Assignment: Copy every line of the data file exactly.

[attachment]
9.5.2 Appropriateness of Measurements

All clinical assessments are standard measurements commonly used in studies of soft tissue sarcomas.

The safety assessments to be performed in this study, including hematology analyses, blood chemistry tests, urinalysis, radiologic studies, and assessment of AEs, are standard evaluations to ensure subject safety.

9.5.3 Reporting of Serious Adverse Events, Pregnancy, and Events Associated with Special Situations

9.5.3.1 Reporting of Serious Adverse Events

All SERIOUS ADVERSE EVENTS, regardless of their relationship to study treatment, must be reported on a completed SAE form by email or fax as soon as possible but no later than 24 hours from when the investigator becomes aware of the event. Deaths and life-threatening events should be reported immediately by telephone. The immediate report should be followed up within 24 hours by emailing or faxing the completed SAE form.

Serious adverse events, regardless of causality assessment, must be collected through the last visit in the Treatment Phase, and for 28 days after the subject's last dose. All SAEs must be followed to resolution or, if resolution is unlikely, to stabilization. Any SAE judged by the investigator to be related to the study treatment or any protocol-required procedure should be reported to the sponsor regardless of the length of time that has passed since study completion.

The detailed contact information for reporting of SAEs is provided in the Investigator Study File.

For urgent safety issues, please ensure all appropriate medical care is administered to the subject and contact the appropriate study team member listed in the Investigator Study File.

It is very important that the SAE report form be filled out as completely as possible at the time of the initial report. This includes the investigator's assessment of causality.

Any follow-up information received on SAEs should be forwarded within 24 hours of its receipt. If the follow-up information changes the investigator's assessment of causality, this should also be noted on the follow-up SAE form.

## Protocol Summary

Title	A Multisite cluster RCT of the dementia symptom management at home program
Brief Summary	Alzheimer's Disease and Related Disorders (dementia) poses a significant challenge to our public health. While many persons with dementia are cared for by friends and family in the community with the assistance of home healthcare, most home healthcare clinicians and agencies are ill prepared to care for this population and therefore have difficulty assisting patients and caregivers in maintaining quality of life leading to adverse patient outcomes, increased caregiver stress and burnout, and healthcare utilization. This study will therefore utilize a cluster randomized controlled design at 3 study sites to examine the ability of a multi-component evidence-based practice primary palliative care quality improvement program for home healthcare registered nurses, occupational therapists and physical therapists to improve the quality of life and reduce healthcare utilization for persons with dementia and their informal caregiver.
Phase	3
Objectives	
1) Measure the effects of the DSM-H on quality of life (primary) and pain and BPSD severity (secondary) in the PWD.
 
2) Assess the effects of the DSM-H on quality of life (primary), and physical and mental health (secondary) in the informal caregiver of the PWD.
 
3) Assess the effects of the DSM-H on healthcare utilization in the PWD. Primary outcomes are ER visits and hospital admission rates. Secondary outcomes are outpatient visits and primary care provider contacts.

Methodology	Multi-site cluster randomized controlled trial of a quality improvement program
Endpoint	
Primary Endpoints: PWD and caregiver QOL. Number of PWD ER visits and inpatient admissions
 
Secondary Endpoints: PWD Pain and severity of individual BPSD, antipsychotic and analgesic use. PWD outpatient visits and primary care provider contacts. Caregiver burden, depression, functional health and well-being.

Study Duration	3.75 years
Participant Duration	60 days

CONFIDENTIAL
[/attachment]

9.5.2 Appropriateness of Measurements

All clinical assessments are standard measurements commonly used in studies of soft tissue sarcomas.

The safety assessments to be performed in this study, including hematology analyses, blood chemistry tests, urinalysis, radiologic studies, and assessment of AEs, are standard evaluations to ensure subject safety.

9.5.3 Reporting of Serious Adverse Events, Pregnancy, and Events Associated with Special Situations

9.5.3.1 Reporting of Serious Adverse Events

All SERIOUS ADVERSE EVENTS, regardless of their relationship to study treatment, must be reported on a completed SAE form by email or fax as soon as possible but no later than 24 hours from when the investigator becomes aware of the event. Deaths and life-threatening events should be reported immediately by telephone. The immediate report should be followed up within 24 hours by emailing or faxing the completed SAE form.

Serious adverse events, regardless of causality assessment, must be collected through the last visit in the Treatment Phase, and for 28 days after the subject's last dose. All SAEs must be followed to resolution or, if resolution is unlikely, to stabilization. Any SAE judged by the investigator to be related to the study treatment or any protocol-required procedure should be reported to the sponsor regardless of the length of time that has passed since study completion.

The detailed contact information for reporting of SAEs is provided in the Investigator Study File.

For urgent safety issues, please ensure all appropriate medical care is administered to the subject and contact the appropriate study team member listed in the Investigator Study File.

It is very important that the SAE report form be filled out as completely as possible at the time of the initial report. This includes the investigator's assessment of causality.

Any follow-up information received on SAEs should be forwarded within 24 hours of its receipt. If the follow-up information changes the investigator's assessment of causality, this should also be noted on the follow-up SAE form.

## Protocol Summary

Title	A Multisite cluster RCT of the dementia symptom management at home program
Brief Summary	Alzheimer's Disease and Related Disorders (dementia) poses a significant challenge to our public health. While many persons with dementia are cared for by friends and family in the community with the assistance of home healthcare, most home healthcare clinicians and agencies are ill prepared to care for this population and therefore have difficulty assisting patients and caregivers in maintaining quality of life leading to adverse patient outcomes, increased caregiver stress and burnout, and healthcare utilization. This study will therefore utilize a cluster randomized controlled design at 3 study sites to examine the ability of a multi-component evidence-based practice primary palliative care quality improvement program for home healthcare registered nurses, occupational therapists and physical therapists to improve the quality of life and reduce healthcare utilization for persons with dementia and their informal caregiver.
Phase	3
Objectives	
1) Measure the effects of the DSM-H on quality of life (primary) and pain and BPSD severity (secondary) in the PWD.
 
2) Assess the effects of the DSM-H on quality of life (primary), and physical and mental health (secondary) in the informal caregiver of the PWD.
 
3) Assess the effects of the DSM-H on healthcare utilization in the PWD. Primary outcomes are ER visits and hospital admission rates. Secondary outcomes are outpatient visits and primary care provider contacts.

Methodology	Multi-site cluster randomized controlled trial of a quality improvement program
Endpoint	
Primary Endpoints: PWD and caregiver QOL. Number of PWD ER visits and inpatient admissions
 
Secondary Endpoints: PWD Pain and severity of individual BPSD, antipsychotic and analgesic use. PWD outpatient visits and primary care provider contacts. Caregiver burden, depression, functional health and well-being.

Study Duration	3.75 years
Participant Duration	60 days

CONFIDENTIAL